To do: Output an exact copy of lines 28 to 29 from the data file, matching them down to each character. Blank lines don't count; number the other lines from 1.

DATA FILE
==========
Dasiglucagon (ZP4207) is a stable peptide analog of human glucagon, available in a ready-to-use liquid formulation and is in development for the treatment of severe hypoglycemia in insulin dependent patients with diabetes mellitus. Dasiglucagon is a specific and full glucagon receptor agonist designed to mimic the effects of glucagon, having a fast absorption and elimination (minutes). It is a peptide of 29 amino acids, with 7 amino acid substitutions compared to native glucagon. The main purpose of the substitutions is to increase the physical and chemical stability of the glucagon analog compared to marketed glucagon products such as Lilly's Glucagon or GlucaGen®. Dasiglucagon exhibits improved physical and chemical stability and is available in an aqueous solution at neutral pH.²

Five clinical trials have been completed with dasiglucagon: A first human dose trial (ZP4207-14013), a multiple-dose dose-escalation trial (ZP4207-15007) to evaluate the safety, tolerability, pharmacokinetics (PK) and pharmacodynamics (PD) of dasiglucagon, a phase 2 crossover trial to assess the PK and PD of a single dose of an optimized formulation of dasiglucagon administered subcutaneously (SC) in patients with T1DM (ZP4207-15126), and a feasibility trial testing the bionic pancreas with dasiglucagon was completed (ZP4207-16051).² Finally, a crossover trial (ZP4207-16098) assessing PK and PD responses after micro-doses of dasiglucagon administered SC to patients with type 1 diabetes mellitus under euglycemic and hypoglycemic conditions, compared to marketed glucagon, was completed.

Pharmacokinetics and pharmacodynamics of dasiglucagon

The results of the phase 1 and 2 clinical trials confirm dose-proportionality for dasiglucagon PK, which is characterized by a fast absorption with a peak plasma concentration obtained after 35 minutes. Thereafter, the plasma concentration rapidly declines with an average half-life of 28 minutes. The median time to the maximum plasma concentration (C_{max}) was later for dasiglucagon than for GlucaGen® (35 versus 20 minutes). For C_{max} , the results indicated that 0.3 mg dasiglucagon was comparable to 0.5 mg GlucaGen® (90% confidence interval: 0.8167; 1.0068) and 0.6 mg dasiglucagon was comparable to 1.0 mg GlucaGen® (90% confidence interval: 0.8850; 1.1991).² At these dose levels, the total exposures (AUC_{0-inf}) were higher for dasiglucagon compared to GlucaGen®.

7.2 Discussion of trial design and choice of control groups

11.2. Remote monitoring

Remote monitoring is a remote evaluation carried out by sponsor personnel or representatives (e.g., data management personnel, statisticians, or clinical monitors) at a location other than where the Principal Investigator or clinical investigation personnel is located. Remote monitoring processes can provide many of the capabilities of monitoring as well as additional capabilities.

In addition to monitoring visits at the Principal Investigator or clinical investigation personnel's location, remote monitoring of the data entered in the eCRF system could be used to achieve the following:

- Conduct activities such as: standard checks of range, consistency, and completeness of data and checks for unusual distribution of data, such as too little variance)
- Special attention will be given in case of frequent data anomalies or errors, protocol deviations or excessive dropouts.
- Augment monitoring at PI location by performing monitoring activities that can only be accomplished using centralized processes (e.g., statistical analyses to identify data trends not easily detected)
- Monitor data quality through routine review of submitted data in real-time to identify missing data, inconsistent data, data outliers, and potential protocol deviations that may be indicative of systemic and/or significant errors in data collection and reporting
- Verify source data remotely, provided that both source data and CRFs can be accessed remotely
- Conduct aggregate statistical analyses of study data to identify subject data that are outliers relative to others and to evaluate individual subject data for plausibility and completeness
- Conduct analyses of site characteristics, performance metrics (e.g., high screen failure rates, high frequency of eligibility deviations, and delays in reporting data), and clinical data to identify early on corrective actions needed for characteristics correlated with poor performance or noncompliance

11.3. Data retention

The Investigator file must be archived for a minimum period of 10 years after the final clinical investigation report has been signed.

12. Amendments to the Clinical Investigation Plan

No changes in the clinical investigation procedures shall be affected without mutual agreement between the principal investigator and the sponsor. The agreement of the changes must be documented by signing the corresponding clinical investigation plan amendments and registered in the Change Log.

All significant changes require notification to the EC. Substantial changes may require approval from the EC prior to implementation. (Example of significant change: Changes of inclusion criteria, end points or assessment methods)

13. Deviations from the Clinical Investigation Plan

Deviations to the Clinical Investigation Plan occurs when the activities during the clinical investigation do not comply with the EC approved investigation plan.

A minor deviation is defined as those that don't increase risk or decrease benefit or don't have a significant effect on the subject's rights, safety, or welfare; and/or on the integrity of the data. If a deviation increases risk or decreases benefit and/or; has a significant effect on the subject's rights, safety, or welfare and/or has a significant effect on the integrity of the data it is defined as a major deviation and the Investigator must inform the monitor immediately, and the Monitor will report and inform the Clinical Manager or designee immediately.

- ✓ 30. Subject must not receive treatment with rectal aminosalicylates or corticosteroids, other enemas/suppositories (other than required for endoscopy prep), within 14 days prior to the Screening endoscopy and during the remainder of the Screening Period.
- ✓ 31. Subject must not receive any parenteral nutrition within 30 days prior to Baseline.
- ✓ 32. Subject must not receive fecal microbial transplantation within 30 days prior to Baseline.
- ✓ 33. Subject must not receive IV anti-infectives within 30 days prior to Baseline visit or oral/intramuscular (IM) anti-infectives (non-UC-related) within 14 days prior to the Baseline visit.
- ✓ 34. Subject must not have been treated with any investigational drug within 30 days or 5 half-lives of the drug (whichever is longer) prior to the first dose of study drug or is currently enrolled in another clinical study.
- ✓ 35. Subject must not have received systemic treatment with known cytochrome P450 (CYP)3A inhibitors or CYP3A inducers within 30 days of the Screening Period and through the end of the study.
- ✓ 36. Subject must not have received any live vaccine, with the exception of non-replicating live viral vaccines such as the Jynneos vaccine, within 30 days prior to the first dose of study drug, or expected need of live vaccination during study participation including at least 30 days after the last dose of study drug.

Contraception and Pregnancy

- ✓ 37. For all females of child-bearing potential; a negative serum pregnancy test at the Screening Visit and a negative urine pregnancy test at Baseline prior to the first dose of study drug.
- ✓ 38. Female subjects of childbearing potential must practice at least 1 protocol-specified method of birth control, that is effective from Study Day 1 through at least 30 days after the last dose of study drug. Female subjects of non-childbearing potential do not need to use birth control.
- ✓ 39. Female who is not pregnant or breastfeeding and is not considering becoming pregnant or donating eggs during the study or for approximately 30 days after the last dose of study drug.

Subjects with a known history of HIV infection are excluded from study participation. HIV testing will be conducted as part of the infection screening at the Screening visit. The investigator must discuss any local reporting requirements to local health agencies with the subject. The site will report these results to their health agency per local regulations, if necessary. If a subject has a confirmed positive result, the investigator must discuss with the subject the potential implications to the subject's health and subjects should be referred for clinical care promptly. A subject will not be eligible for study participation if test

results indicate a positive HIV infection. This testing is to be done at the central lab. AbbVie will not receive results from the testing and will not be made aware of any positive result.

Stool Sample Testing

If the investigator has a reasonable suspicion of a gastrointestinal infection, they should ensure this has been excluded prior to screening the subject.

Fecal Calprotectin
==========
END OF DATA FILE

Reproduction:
- ✓ 34. Subject must not have been treated with any investigational drug within 30 days or 5 half-lives of the drug (whichever is longer) prior to the first dose of study drug or is currently enrolled in another clinical study.
- ✓ 35. Subject must not have received systemic treatment with known cytochrome P450 (CYP)3A inhibitors or CYP3A inducers within 30 days of the Screening Period and through the end of the study.